BT has helped to launch a child internet safety portal – with the backing of the Prime Minister.
David Cameron hailed the new Internet Matters.org portal, which was founded by BT, Sky, TalkTalk and Virgin Media and helps parents safely surf the web with their children.
Research conducted by Internet Matters revealed that 74% of parents want more information and advice about online safety. To meet this demand, Internetmatters.org has been created as a one-stop hub, directing parents to valuable help and advice from the leading experts at organisations and charities in the child internet safety field.
The idea is not to scaremonger but to equip parents with the information they need to make informed decisions.
The Prime Minister said: “The launch of Internet Matters is a significant step forward in our mission to protect our children online.
“As a father-of-three, I take this issue extremely seriously because the internet is a fantastic resource for young people – a place where they can be educated and entertained – but this virtual world can also pose a great danger to children.
“This online portal will promote family filters and improve parents’ knowledge – and encourage them to talk to their children about online safety. Britain’s four main service providers have thrown their weight and their investment behind this, so I want to thank them and congratulate them on leading such a vital initiative. There is nothing more important than the safety of our children.”
The portal was set live this morning by Sophie Ellis-Bextor and her mother Janet Ellis.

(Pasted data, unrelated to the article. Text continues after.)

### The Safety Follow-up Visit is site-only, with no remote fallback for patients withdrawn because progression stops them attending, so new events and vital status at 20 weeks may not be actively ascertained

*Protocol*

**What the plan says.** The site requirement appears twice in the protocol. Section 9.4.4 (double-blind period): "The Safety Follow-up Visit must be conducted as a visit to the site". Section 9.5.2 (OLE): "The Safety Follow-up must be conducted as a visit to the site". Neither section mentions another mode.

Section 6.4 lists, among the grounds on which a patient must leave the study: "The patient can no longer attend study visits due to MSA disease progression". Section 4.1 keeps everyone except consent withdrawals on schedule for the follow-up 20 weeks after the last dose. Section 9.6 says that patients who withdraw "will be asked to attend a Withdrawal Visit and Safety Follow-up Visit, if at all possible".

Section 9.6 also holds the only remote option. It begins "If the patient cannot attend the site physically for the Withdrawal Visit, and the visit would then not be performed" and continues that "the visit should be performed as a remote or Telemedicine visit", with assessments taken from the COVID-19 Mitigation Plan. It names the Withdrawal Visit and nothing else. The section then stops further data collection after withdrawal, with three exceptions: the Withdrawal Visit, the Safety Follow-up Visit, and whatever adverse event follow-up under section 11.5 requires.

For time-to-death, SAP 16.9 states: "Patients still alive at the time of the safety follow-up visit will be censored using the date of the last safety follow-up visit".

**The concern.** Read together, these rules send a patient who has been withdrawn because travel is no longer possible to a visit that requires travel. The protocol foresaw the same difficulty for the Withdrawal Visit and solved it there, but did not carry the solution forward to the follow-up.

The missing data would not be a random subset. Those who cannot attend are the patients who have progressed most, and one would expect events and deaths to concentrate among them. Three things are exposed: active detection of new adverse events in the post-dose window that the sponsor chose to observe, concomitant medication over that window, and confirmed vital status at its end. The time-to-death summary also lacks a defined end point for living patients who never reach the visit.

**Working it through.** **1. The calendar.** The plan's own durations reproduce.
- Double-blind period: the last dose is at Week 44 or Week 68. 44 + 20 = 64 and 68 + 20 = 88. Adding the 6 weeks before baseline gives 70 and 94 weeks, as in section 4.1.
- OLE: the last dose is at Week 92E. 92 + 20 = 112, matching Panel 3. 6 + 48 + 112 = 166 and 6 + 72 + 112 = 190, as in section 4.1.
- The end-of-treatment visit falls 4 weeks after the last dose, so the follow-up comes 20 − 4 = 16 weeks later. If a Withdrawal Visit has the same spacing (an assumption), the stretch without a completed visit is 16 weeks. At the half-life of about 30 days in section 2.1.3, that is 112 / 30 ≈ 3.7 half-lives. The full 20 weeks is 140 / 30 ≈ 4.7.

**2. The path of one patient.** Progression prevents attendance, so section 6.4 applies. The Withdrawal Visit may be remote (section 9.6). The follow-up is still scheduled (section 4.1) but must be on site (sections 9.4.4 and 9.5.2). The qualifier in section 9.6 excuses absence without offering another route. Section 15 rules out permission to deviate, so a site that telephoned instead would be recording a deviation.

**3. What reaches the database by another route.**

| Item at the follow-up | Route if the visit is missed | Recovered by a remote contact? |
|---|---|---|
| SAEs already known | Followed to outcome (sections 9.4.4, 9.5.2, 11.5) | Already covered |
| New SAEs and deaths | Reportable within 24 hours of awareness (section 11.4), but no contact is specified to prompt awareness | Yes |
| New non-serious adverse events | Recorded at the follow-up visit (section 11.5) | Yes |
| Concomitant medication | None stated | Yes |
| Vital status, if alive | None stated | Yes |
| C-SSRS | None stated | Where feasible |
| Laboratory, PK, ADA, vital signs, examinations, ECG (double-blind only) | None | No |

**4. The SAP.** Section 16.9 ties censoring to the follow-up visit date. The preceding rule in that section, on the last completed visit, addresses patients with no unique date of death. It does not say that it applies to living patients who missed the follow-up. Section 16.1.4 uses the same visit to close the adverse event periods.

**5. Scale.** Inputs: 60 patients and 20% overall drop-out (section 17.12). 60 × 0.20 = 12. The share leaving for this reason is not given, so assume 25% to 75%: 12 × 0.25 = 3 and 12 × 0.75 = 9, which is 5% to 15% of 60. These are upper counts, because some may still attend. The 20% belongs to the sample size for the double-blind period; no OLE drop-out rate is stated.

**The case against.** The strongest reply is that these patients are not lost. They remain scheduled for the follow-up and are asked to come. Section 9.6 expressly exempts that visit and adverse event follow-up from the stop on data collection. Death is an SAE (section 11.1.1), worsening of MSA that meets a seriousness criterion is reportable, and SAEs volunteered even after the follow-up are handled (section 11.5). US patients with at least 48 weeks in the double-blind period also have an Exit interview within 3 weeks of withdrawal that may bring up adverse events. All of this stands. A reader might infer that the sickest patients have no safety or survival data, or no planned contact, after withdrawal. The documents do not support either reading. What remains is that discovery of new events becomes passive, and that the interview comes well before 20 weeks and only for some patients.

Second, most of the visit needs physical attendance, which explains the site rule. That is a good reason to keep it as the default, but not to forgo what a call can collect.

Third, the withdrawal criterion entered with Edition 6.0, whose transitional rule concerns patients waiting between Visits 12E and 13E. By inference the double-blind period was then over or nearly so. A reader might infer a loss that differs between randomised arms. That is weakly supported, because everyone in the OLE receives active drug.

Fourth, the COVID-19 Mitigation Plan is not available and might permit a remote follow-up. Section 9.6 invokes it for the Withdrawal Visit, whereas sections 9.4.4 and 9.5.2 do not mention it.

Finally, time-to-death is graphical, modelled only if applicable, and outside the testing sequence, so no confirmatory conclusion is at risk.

The singer and former Strictly Come Dancing star said that as a mother, internet safety was a subject close to her heart.
“Children these days are so lucky to grow up with access to the internet, it’s an amazing place for learning and discovery. Mum and I feel really strongly about internet safety and are proud to be working together with Internet Matters to make sure parents know how to get advice,” she said.
“Today’s parents need to deal with issues that didn’t even exist when we were growing up. There’s a lot for us to learn with everything changing so fast. I’m careful to keep an eye on my two boys, especially my 10-year-old who is at that age when he’s starting to explore the internet on his own.”
Carolyn Bunting, general manager of Internet Matters.org said the incentive would benefit both parents and their children.
“The internet is an amazing tool for children of all ages and is an overwhelming force for good. Internet Matters will help parents to understand the issues children can face online whether they’re five or 15.”
For more information, visit Internet Matters.